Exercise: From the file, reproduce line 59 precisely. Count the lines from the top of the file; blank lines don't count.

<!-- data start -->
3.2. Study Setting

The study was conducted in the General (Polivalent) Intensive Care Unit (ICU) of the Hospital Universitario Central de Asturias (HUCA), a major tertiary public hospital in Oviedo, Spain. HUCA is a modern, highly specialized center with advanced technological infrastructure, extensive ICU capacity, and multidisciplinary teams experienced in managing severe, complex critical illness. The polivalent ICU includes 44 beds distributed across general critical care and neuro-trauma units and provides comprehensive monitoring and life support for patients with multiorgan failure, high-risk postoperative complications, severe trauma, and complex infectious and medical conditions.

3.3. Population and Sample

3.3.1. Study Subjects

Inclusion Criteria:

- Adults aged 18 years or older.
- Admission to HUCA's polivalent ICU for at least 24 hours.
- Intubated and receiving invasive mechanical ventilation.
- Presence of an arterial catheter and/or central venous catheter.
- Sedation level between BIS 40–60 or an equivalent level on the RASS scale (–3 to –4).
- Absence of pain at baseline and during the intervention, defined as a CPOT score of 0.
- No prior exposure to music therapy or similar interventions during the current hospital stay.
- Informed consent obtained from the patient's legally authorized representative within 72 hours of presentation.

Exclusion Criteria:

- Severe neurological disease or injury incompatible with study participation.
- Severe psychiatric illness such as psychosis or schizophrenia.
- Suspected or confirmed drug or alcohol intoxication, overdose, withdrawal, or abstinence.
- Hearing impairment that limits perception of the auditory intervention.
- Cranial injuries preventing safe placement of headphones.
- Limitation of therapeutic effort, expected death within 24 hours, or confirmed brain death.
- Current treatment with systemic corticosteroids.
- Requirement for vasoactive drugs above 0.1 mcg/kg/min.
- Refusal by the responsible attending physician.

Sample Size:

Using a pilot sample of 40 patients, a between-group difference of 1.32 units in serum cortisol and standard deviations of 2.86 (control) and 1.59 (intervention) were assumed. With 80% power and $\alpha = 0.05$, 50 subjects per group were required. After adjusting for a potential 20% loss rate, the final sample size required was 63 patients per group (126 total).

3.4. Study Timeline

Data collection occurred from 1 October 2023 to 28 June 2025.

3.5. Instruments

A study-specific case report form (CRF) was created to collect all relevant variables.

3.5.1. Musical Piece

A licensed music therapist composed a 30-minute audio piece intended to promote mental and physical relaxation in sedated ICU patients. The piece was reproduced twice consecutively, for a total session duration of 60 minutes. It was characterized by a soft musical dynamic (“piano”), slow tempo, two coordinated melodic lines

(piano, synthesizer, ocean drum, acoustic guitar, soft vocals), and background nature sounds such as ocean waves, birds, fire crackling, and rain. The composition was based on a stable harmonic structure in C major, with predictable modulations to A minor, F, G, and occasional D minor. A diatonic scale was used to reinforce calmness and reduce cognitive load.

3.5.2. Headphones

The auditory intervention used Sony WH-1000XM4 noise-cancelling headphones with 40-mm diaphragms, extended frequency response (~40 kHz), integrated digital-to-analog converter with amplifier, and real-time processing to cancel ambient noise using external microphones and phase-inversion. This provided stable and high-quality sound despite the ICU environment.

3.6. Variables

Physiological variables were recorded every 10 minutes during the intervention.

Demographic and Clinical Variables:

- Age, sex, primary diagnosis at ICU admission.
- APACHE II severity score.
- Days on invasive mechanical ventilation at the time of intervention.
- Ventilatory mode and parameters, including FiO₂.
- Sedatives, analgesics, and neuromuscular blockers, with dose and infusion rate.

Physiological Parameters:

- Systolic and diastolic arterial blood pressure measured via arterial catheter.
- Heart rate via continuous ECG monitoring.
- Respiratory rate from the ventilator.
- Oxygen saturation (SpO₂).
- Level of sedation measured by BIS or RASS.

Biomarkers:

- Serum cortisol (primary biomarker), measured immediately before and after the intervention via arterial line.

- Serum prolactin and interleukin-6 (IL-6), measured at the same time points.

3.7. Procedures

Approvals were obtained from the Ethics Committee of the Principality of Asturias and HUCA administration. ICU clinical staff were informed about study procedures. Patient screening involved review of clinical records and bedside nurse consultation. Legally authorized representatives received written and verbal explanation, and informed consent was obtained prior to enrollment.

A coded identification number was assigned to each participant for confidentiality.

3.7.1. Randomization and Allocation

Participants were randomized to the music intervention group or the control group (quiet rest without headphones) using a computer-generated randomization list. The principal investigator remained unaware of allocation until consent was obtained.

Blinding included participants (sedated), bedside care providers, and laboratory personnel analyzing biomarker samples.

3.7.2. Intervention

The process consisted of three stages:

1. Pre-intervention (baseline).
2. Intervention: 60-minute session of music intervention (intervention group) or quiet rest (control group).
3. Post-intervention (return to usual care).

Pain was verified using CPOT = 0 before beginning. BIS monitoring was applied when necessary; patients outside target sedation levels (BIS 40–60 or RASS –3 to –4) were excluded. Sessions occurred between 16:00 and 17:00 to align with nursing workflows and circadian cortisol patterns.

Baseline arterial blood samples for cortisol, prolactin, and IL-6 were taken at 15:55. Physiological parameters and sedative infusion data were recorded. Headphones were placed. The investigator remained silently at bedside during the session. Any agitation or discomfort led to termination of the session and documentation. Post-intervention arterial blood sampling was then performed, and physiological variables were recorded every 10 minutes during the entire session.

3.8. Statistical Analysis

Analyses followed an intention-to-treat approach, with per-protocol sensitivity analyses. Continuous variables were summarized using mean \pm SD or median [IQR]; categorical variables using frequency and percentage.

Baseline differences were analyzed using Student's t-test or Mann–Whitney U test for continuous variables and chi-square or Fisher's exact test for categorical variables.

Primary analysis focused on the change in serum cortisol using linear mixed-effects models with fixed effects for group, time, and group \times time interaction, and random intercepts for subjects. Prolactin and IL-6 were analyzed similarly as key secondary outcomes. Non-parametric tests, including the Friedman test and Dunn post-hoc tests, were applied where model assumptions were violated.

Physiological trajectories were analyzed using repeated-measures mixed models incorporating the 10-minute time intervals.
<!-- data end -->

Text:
The process consisted of three stages: